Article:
The recent passing of Steve Christopoulos, the Manager of Plato Academy Schools in Florida and a driving force behind this charter school network promoting Hellenism represents a major loss for the Greek-American community, but also an opportunity for badly needed introspection.
Together with his family, he leaves behind a network of nine Plato Academy schools, which represent one of the most positive developments in a decade where Greek education in the U.S. has faced many setbacks and challenges. During that time, New York has seen half its Greek-American parochial day schools close without any coordinated action being adopted to halt this vicious cycle.
Even in NYC, however, where some of the parish communities that shut down their schools are scandalizing the community by the manner in which they are squandering the profits from the rentals of their erstwhile school buildings on luxurious living, a favorable wind of change has begun to blow. Earlier this year, The National Herald published a story on a group of parents and educators who are lobbying for the inclusion of Greek among the Dual Language programs being offered in New York City public schools (for more information visit greekdualny.org). The success of such an undertaking would be monumental, because it will bring Greek language instruction into the 21st century by linking language learning with curriculum content – something that is sorely lacking in most instructional models today.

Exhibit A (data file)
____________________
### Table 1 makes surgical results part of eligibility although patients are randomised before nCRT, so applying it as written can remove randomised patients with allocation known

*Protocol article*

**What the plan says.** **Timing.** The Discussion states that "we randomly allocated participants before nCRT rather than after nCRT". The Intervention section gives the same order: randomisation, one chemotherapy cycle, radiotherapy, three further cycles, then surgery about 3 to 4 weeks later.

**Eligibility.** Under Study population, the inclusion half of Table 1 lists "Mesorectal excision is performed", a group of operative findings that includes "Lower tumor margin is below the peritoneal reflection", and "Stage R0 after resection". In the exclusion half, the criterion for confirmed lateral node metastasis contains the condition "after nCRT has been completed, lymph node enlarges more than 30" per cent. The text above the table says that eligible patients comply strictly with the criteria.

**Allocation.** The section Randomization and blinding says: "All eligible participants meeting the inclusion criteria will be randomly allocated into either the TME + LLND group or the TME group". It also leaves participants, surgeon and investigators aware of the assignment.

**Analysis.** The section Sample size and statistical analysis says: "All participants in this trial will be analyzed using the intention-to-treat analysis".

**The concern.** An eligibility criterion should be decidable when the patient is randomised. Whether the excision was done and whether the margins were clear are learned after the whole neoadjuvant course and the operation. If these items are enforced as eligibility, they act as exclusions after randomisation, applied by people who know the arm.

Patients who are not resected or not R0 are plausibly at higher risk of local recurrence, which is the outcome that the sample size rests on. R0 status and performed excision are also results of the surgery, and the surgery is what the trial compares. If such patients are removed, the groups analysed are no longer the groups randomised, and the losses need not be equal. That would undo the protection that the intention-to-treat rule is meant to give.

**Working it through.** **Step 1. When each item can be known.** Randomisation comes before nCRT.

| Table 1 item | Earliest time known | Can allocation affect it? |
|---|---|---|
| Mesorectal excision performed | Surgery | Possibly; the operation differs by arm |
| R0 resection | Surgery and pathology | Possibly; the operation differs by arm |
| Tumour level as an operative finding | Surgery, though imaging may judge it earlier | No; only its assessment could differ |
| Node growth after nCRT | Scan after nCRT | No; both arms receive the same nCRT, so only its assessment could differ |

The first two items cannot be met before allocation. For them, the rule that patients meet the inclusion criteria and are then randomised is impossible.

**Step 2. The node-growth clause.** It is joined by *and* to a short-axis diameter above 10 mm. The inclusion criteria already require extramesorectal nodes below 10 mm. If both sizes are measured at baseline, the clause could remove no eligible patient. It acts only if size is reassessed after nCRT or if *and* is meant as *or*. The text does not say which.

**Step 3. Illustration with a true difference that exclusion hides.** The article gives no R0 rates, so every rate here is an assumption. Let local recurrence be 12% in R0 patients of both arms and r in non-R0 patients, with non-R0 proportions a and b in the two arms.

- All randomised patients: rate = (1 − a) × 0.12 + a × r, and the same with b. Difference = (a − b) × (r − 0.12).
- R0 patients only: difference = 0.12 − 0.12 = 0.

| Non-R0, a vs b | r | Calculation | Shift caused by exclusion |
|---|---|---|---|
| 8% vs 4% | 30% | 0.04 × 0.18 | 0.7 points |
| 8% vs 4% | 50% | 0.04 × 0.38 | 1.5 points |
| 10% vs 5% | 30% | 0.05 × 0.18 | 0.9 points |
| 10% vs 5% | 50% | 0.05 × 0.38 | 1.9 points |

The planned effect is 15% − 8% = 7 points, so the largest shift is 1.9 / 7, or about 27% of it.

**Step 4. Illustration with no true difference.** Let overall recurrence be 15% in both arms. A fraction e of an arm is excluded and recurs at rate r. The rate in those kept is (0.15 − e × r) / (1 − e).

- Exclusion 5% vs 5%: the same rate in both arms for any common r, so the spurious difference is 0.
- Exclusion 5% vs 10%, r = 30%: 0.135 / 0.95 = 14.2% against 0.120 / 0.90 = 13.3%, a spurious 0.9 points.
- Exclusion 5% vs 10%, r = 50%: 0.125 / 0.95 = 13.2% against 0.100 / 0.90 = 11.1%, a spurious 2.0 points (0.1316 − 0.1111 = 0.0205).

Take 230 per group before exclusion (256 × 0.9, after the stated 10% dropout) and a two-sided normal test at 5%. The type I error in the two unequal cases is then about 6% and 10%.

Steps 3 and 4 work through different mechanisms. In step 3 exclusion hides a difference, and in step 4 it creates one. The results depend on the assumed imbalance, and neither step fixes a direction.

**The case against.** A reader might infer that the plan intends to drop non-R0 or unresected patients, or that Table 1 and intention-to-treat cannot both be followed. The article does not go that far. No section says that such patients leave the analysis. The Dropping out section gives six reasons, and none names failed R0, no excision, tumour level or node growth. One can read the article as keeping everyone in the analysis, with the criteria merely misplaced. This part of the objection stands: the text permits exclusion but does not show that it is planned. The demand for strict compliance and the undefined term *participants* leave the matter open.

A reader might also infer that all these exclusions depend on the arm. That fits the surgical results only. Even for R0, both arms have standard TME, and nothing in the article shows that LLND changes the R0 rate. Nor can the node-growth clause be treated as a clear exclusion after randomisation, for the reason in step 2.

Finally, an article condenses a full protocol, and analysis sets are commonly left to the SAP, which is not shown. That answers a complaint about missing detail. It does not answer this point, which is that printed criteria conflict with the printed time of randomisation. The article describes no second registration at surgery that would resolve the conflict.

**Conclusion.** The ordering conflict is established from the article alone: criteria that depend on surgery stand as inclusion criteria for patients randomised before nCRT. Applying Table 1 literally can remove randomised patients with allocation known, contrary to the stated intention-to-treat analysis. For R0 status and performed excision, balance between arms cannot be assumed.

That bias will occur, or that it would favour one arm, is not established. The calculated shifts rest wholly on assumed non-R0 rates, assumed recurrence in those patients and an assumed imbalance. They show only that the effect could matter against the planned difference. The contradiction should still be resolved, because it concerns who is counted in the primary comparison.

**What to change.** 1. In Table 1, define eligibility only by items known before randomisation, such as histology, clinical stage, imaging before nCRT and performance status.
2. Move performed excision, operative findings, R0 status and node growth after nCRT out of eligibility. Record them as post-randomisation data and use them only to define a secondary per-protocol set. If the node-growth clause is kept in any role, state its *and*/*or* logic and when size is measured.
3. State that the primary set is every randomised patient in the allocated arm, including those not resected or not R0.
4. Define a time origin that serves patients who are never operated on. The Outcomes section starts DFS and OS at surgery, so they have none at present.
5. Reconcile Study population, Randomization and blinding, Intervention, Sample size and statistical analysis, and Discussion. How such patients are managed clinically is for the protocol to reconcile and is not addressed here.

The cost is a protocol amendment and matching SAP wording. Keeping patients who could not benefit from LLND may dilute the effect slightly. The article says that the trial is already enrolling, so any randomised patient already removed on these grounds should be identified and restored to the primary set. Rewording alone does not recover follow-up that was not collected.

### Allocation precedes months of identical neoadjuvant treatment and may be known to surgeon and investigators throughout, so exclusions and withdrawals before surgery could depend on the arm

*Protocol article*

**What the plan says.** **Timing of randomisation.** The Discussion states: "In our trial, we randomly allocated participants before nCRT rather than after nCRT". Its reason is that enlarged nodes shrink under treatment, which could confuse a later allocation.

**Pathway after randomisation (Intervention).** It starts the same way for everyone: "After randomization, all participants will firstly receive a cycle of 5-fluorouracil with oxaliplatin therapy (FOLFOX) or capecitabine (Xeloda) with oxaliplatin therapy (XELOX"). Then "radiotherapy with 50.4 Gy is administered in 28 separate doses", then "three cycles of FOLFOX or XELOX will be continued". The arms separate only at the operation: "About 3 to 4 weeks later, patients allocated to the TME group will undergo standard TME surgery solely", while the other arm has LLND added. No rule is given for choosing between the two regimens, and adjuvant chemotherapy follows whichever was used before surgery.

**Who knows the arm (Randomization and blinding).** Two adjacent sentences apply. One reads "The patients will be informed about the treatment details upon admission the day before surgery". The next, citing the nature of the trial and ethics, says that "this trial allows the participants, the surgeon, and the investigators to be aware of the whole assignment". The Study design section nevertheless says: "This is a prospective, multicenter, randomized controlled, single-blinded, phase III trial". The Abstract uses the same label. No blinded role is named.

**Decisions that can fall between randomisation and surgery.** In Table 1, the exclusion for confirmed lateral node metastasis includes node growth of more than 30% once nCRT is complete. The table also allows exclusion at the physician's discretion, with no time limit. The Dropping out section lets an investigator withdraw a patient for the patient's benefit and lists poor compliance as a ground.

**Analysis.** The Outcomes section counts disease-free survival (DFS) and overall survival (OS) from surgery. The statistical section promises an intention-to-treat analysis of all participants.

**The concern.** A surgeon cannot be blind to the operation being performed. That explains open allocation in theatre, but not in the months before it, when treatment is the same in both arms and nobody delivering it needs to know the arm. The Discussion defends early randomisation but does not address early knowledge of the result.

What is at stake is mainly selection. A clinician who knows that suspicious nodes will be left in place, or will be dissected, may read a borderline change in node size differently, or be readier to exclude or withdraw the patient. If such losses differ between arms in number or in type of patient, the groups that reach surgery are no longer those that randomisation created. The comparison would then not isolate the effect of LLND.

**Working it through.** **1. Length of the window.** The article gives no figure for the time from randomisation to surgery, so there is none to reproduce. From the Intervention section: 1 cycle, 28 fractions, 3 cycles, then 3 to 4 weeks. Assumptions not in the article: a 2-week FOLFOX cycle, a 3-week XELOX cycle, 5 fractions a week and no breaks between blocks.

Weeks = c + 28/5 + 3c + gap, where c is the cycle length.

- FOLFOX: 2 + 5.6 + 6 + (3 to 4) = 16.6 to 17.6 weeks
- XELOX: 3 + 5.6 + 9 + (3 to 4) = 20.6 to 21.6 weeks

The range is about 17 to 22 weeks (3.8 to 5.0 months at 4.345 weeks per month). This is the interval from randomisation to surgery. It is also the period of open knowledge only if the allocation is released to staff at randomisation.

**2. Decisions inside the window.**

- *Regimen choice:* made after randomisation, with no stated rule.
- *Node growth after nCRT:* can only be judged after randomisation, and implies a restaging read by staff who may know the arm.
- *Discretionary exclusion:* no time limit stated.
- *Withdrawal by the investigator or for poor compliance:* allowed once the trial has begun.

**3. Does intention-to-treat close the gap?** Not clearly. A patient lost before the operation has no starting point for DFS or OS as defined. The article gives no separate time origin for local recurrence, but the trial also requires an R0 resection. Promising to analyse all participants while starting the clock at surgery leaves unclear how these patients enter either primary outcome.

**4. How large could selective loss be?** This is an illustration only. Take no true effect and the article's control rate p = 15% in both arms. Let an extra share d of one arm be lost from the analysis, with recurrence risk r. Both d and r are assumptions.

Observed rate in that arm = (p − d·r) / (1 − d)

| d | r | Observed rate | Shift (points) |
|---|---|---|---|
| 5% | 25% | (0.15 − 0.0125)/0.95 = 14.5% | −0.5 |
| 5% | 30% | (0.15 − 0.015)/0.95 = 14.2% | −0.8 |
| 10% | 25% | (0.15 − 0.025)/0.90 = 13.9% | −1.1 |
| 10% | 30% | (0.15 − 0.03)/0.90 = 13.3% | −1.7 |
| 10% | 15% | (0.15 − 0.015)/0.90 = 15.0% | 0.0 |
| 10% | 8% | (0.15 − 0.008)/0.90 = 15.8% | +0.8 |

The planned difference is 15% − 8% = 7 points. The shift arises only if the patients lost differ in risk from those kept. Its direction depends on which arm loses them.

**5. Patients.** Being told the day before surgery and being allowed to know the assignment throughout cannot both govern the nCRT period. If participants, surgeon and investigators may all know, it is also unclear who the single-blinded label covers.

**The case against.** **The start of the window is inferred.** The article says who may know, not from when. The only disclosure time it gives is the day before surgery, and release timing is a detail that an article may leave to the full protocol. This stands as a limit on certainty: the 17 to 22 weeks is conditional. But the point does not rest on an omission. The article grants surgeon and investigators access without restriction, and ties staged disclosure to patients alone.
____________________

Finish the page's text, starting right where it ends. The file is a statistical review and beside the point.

The key feature of the Dual Language programs in NYC public schools is that they teach children the standard curriculum in English as well as in a second language. Classes are taught in each language on alternating days. The expectation is that students will become fluent in both languages taught. Dual language programs seek to enroll 50 percent native English speakers and 50 percentwho are fluent speakers in the other language being taught. Compared to the traditional models in place today, this approach is revolutionary, in addition to being highly effective.
The benefits of this model have been known for decades, and gained wide acclaim through the research of academicians like Wallace Lambert, who tracked their implementation in Canada during the 1970s. Subsequent publications by contemporary researchers like Fred Genesee also amply illustrate some of the extremely encouraging results from dual language instruction. For example, there is documented data from research on Canadian students where students being taught content area subjects in their target (weaker) language actually outperformed students who were being taught the same subject in their native language. Moreover, this program was not only able to be successfully implemented during early childhood, but also in older grades.
To its credit, the New York City Department of Education has adopted this strategy and done wonders to improve bilingual education – a traditional weak point of education in the U.S., where school based bilingualism was not cultivated to the degree it was elsewhere in the world. Unfortunately, until now, Greek parochial schools,and charter schools to a lesser extent, cannot be said to have pursued the same vision.